First, we investigate the behaviors of atoms after a sudden quench in 1D. The results for the dynamical redistribution of the Hubbard energies and the spatiotemporal evolution of the atom correlations are shown in Figs. 1 and 2, respectively. Specifically, we ramp the lattice depth in the x direction down to s = 5 implying U/J = 6.8, where the ground state is a Mott insulator state close to the quantum critical point. Figure 1 shows the time evolution of the kinetic energy, the onsite-interaction energy, and the sum of the two energies. On a short time scale, while the sum of the two remains almost constant, the kinetic energy decreases and the interaction energy increases. After making a small overshoot, each energy ends up with an almost steady value, i.e., the energies are redistributed. These behaviors are expected for an isolated system but have never been observed experimentally before.

Fig. 1 Energy redistribution after the quench in 1D.

The kinetic-energy term (red), the onsite interaction energy term (blue), and the sum of them (green) are shown as functions of the hold time t after a rapid quench into a Mott insulator region with U/J = 6.8 in 1D optical lattice tubes. The solid lines show the results of the numerical calculation at zero temperature with the MPS method using the time-dependent variational principle and local density approximation. The error bars for the kinetic-energy and onsite interaction energy terms denote the SE of 15 independent measurements.

Fig. 2 Spatiotemporal evolution of the single-particle correlation after the quench in 1D.

(A and B) The single-particle correlations for the distance in the unit of the lattice constant Δ up to 4 are shown as functions of the hold time t. Note that the displayed correlations are normalized by the maximum value of the correlation Cmax,Δ(1D) during 0 < t < 1.6ℏ/J for each distance Δ; (A) experiment and (B) numerical calculation. (C to F) Time evolution of the single-particle correlation KΔ after the quench. Solid blue lines show the results of numerical calculation. (C) Δ = 1, (D) Δ = 2, (E) Δ = 3, and (F) Δ = 4. The error bars denote the SE of five independent measurements. (G) Time of the first peak of the single-particle correlation is plotted as a function of the distance Δ. A fit with a linear function with a nonzero offset is shown as a solid line. The error bars denote the SE of five independent measurements.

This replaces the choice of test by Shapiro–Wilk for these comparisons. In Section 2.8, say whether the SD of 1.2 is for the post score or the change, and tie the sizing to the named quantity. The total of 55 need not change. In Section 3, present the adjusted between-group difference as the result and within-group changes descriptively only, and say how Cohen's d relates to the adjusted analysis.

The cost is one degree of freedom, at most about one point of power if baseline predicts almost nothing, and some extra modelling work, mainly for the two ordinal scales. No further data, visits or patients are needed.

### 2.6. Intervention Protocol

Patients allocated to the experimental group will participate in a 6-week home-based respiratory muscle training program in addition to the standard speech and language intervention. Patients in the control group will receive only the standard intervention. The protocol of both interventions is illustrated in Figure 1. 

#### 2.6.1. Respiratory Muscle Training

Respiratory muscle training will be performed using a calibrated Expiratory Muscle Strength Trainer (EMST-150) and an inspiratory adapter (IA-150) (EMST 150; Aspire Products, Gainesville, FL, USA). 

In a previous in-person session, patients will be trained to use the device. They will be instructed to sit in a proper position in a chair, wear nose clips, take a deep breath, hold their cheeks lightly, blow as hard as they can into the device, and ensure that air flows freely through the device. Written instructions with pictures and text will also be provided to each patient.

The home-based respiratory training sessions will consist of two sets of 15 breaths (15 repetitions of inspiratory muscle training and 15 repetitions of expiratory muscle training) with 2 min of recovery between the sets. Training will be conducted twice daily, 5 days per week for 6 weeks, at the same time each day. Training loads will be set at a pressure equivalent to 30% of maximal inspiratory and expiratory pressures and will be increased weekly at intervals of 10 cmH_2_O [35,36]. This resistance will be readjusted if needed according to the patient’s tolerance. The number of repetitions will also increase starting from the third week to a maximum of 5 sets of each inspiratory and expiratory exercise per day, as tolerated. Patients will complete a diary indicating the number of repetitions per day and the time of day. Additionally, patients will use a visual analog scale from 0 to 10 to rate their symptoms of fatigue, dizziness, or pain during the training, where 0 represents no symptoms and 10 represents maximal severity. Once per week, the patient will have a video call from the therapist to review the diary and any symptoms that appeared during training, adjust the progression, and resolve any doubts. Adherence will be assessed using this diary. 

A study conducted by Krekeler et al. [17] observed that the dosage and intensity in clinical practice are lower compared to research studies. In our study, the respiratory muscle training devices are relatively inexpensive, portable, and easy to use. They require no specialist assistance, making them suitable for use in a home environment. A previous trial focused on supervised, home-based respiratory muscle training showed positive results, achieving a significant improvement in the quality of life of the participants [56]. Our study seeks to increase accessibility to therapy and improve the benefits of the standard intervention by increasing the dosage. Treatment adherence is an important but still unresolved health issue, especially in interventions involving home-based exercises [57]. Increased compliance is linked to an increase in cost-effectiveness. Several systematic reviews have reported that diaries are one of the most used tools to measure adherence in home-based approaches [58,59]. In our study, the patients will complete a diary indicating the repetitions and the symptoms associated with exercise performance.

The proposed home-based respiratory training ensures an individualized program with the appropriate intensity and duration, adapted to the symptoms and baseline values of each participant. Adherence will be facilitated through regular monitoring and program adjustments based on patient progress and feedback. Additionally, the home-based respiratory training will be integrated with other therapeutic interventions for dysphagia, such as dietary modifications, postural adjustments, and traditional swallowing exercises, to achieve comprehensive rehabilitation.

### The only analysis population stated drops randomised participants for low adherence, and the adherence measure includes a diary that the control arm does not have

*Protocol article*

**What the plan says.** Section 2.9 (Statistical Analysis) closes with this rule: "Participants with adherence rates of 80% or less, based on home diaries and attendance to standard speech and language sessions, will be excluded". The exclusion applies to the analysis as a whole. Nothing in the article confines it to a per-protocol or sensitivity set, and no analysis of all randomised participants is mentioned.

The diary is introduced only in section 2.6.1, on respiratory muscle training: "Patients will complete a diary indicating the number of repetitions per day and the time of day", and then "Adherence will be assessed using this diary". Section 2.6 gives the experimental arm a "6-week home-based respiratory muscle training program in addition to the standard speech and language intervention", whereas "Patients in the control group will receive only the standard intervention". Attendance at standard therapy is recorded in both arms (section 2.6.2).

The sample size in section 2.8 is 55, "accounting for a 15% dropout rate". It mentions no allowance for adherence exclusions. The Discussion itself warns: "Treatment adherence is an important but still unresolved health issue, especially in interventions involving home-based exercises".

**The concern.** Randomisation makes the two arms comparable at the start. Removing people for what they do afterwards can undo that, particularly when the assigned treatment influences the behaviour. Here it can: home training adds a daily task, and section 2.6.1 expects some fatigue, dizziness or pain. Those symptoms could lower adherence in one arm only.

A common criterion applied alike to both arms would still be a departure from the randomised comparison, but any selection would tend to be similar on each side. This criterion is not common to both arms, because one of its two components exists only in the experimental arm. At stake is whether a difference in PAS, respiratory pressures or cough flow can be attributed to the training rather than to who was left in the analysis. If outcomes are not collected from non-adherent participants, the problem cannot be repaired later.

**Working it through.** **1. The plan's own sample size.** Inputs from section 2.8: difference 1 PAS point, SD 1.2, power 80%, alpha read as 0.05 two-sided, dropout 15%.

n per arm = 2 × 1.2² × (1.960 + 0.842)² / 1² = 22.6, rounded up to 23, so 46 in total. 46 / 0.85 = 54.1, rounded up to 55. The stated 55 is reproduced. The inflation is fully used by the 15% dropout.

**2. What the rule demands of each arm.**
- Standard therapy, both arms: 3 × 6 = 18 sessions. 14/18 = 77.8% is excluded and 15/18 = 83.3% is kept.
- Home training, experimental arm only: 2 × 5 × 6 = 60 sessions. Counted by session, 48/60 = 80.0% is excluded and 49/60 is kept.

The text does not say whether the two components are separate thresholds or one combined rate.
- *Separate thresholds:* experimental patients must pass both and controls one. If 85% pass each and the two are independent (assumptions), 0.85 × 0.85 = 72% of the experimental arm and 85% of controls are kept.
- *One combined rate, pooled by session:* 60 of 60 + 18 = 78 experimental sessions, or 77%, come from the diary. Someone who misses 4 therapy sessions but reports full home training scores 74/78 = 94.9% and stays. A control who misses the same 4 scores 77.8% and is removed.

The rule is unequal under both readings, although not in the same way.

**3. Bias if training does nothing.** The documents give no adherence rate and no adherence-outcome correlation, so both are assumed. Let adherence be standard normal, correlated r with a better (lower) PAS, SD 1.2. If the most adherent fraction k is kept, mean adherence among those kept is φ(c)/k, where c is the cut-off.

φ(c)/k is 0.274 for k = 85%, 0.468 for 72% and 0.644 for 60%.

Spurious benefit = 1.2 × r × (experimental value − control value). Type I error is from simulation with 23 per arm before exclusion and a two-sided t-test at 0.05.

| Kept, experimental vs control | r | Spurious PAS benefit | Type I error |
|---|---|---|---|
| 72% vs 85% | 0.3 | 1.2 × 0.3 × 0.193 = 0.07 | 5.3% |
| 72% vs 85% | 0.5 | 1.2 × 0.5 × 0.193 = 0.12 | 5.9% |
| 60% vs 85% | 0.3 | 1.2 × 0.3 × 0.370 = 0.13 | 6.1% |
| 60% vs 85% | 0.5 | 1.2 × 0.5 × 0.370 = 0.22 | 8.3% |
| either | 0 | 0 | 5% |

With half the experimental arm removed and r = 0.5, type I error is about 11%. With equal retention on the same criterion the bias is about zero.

Figure 2 (A to D) shows the time evolution of the single-particle correlation function for several values of Δ. As the time evolves, the correlations first grow and each of them has the first (local) maximum at a certain time. We extract the peak time for each Δ by numerically fitting to the experimental data, which is plotted against Δ in Fig. 2G. The peak time increases linearly with the distance, i.e., the correlation exhibits a light-cone-like propagation. From the peak time versus Δ, we extract the propagation velocity as v = 5.5(7)Jd/ℏ.

The maximum velocity of a particle-hole excitation is given as (11, 21)vmax6JdD[116J29U2](4)which can be interpreted as an LR-like bound. It is noted that vmax corresponds to the sum of the maximum velocities of the doublon and the holon, which are respectively given by 4JdD/ and 2JdD/ in the leading order with respect to J/U. As long as U/J ≫ 1, Eq. 4 is valid regardless of the spatial dimension. At U/J = 6.8, vmax = 5.8Jd/ℏ such that the condition v < vmax is satisfied, as expected. A similar propagation behavior has been also observed in the case of the density-density correlation (11). In contrast, we will see later that v > vmax in the 2D case. We will explain that this observation is still compatible with the LR-like bound.